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Job Hopping? For the sake of your finances, look before you leap again

Job Hopping? For the sake of your finances, look before you leap again

Hardcore job hoppers change jobs every one-to-two years. Sometimes it’s necessary for a complete career change. Other times, a move can diversify experience, providing exposure to different perspectives and methods of tackling issues. It can broaden a professional network, create learning opportunities or even transplant you to a more desirable location. Also, a switch is often the best way to get a desired bump in pay.

All those reasons – and more – are valid. But, so is hitting the brakes and considering how job hopping may have unintended consequences on your financial future.

Losing out on retirement savings

If you’re job hopping, you may not have time to build significant savings in a workplace-sponsored plan, like a 401(k). Such a plan allows you to contribute to your retirement fund automatically with pre-tax dollars. Not only is it an easy way to save, but you’re reducing your taxable income for an immediate tax benefit. Many companies have a waiting period before eligible employees can participate, so you could be losing valuable time and dollars for your future.

If you do make contributions to a workplace-sponsored plan, they will be yours to keep and rollover; however, an employer’s contributions in matching funds are another story. Many companies have a vesting schedule, and with each year of service, you’ll get to keep a certain percentage of the company’s match. If leaving before becoming 100 percent vested, you forfeit any unvested balance.

Raising red flags when securing credit

An individual’s credit report includes an employment history, and lenders like to see stability when making a call on whether a borrower is a good risk. Gaps or short stints in employment may be viewed as a lack of commitment and can be problematic if they align with missed or late bill payments. While job hopping may not factor directly into a credit score, it could impact whether you get credit and at what terms.

Back to square one on health care

Every time you start a new job, you’ll need to start over with a new employer’s health care plan. Be ready for a change in doctors or providers as well as in rates. Additionally, any co-insurance or deductible payments already made under an old plan won’t count, so you’ll be starting from scratch when adding up out-of-pocket costs.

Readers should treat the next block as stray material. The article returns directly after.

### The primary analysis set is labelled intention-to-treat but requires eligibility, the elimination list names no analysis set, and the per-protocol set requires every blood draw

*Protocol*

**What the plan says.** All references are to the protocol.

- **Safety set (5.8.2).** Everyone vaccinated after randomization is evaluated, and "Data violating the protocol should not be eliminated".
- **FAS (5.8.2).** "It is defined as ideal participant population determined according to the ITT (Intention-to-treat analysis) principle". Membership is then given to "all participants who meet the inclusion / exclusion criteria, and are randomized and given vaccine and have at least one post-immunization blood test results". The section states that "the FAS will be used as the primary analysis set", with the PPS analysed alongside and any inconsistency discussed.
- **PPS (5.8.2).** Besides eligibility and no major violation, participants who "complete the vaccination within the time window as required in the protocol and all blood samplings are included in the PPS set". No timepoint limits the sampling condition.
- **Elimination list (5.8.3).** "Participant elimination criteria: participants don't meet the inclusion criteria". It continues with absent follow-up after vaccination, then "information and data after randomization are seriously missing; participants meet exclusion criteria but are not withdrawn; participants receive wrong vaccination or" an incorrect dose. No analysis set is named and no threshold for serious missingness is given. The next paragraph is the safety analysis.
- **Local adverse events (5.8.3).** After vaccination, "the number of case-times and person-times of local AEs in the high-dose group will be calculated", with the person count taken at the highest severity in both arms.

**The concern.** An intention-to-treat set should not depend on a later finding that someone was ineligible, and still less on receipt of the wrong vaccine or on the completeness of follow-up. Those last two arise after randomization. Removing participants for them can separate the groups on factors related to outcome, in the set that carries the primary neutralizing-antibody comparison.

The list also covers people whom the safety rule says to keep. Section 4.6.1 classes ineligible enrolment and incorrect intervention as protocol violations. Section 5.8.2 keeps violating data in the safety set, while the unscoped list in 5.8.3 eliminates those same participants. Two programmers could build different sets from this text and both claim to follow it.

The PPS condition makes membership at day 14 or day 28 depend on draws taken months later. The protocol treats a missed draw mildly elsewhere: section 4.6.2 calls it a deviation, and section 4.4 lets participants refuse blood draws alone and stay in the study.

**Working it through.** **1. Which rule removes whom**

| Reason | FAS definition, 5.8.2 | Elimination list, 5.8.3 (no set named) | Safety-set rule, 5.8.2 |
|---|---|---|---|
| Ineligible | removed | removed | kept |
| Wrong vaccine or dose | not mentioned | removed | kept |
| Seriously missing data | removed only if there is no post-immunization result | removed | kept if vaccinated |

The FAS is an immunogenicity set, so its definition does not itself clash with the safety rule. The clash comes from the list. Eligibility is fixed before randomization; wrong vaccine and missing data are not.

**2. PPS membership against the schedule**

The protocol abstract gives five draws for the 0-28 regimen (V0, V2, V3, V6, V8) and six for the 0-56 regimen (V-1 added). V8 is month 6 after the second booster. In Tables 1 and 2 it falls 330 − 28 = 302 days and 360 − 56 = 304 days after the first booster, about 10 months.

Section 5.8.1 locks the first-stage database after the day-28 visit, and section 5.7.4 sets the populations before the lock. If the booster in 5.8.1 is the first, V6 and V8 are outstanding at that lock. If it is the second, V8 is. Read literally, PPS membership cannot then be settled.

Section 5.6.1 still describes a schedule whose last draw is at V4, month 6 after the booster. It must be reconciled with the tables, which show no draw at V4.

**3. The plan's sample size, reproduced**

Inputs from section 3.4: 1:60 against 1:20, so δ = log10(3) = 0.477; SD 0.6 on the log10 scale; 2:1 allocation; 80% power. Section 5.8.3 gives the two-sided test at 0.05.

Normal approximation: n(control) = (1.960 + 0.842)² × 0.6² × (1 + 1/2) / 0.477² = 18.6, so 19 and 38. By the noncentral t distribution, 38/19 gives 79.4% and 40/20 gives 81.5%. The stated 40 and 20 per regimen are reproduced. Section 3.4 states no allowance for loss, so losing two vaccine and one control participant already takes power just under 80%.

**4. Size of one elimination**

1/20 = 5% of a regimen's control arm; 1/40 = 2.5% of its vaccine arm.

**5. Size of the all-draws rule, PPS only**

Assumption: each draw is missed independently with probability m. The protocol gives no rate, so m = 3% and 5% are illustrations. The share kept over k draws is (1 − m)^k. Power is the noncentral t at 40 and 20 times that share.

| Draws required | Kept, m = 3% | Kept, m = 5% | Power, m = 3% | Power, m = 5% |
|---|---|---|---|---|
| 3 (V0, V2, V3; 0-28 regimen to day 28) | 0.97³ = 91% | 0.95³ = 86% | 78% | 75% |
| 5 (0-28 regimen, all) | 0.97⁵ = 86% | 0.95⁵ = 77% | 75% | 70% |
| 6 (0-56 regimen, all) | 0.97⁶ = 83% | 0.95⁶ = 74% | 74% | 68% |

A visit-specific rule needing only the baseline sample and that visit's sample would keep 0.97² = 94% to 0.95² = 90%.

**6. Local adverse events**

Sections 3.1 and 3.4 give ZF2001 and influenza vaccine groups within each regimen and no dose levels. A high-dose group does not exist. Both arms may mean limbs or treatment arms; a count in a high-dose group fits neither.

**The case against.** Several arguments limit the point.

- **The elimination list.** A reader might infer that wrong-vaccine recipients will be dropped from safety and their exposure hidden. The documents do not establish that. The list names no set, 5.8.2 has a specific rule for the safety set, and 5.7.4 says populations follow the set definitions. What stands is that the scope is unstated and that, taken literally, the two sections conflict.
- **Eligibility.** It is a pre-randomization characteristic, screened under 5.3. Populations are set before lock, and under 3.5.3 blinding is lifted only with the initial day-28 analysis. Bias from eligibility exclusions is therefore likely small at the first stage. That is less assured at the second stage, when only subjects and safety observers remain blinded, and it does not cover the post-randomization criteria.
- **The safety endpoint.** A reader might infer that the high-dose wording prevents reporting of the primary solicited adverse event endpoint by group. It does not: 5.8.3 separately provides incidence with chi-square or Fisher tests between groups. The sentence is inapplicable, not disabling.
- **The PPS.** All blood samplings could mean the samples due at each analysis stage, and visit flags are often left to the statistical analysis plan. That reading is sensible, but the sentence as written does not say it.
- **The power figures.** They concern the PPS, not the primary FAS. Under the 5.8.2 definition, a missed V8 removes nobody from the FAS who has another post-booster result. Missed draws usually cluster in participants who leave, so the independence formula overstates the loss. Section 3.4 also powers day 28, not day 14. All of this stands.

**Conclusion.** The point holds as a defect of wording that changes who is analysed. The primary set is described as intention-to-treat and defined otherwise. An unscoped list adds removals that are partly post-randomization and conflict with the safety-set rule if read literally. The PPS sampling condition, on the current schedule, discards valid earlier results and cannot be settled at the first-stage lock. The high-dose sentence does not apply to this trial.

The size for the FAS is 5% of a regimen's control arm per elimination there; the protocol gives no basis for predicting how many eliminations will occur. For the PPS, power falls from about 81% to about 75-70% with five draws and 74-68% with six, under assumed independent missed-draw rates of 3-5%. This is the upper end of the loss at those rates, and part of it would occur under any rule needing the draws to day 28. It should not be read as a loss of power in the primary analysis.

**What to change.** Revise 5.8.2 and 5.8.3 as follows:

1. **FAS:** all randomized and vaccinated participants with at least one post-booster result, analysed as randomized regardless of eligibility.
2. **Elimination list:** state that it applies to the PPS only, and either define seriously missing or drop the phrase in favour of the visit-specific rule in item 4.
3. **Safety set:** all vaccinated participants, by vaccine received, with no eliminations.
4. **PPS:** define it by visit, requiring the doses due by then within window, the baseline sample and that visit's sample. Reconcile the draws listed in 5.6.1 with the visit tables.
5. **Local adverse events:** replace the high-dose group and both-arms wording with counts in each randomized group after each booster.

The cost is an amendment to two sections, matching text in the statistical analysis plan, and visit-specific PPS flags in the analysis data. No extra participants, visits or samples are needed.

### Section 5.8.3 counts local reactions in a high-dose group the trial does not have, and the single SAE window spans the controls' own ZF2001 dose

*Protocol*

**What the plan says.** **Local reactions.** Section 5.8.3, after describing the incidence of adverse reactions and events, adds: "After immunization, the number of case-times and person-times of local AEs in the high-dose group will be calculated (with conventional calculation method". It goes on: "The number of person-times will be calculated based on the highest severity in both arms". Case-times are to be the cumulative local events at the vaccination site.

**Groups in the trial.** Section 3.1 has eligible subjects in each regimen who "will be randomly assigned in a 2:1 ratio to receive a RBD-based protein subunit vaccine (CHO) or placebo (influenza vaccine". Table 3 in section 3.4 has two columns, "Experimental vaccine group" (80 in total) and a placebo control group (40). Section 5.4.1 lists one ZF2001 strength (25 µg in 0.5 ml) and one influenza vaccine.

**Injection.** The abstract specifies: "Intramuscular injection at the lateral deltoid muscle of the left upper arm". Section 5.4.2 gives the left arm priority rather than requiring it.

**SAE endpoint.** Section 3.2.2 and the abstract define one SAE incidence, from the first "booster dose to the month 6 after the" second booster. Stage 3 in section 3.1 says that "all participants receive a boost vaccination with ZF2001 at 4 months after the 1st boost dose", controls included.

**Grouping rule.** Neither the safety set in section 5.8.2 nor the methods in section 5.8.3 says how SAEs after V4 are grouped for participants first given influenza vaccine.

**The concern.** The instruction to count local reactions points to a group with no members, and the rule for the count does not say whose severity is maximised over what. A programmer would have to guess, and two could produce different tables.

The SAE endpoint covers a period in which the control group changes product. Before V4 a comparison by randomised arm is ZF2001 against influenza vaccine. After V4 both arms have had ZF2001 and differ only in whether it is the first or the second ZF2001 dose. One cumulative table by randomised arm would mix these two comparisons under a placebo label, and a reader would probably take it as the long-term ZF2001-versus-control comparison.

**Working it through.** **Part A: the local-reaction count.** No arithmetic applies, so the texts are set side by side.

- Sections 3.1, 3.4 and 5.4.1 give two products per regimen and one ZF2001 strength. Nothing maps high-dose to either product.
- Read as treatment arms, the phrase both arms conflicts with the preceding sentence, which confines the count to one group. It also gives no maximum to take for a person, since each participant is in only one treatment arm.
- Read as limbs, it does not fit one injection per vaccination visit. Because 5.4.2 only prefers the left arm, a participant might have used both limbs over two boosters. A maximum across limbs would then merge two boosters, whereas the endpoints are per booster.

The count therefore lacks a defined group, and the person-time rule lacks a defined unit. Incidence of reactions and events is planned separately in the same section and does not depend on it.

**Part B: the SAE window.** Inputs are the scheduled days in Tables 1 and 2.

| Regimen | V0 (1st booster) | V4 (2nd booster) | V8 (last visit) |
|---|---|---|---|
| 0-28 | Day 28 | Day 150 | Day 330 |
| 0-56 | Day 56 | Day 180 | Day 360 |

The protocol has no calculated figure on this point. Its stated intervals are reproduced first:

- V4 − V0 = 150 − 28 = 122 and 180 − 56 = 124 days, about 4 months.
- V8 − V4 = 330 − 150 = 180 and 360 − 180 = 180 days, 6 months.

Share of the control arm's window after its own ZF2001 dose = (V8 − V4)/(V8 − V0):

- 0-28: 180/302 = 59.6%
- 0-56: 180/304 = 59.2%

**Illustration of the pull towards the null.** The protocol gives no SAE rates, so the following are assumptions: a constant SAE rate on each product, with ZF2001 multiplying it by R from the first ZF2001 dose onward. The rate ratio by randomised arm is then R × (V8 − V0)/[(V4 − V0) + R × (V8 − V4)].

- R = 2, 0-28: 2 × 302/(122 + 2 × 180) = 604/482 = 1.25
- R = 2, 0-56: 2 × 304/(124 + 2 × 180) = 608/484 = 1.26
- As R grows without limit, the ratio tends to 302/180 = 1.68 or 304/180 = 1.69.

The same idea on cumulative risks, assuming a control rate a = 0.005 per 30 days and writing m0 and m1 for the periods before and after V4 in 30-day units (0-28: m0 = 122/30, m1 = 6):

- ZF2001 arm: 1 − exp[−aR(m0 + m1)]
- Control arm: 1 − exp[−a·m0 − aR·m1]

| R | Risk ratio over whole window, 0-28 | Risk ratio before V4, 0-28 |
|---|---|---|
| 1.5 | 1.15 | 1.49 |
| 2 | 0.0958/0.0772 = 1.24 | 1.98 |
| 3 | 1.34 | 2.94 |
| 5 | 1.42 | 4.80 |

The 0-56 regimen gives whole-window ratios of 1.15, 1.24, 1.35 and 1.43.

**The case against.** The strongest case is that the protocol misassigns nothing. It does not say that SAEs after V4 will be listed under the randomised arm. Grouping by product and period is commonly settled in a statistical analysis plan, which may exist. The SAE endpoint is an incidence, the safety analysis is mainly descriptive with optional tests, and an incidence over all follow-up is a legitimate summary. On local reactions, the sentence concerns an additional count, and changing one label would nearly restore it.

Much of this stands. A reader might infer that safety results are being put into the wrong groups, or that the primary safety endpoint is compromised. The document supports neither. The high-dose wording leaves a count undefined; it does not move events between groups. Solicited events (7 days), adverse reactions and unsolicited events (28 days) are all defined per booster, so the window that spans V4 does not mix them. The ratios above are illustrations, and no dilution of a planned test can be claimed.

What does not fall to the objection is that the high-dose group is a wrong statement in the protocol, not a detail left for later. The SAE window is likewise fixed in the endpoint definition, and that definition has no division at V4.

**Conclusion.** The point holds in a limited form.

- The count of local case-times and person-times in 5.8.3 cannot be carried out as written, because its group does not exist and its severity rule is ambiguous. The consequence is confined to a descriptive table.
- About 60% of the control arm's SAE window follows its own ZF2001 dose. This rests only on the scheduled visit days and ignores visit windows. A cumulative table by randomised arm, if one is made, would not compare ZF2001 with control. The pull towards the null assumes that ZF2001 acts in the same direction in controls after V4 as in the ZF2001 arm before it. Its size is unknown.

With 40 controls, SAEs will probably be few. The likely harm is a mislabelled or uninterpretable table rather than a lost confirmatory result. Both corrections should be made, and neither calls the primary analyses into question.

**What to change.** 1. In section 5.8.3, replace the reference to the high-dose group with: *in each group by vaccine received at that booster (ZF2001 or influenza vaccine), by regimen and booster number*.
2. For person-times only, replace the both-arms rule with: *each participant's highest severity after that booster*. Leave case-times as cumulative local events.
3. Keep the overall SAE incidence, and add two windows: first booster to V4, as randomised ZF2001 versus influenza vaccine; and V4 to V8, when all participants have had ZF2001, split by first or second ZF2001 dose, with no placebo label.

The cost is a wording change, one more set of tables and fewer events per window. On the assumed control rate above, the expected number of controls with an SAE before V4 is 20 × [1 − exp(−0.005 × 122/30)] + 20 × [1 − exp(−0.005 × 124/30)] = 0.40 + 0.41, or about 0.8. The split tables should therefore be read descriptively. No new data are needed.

If your most recent employer was a company with 20 or more employees, you could hang on to coverage for up to 18 months through a federal law, COBRA. But it’ll cost you: you’ll be paying the entire premium and administrative costs for yourself, with no help from employers.

Did you use or will you lose?

Some employers offer use-it-or-lose-it benefits, and you may leave money on the table if switching too quickly. Benefits may include anything from time off to flexible savings accounts for medical, dependent care or commuter expenses. For vacation time, state law determines whether employers are required to pay for unused time, though some may have a policy to do so. With other benefits, like the flexible savings accounts, you may forfeit whatever funds remain at the time of termination.

Additionally, if you received a signing or relocation bonus upon joining a company, review the fine print of the agreement. Some may require repayment, in part or in full, if you hop to a new gig before a set date.

Putting future job searches in danger

While job hopping has become more accepted, particularly in certain STEM, professional services and media-related fields, there is a chance that too much movement could make employers think twice about taking you on. Some employers may wish to see more loyalty and commitment, or they may be concerned that there is little way to ensure job satisfaction so won’t extend an offer.

Be sure to get the most value from each job, such as by fully developing new skills and making new contacts. And be ready to explain why certain situations were not the right fit for you. By demonstrating a clear path for your career development, you can help alleviate a potential employer’s concerns and improve your chances of securing a regular paycheck.

Make a move with confidence

Switching jobs can be a great move, professionally and financially. Make time to understand what you’re leaving behind and whether your finances will take a hit rather than taking a leap of faith. With some preparation, you can feel confident that you’ll land on your feet.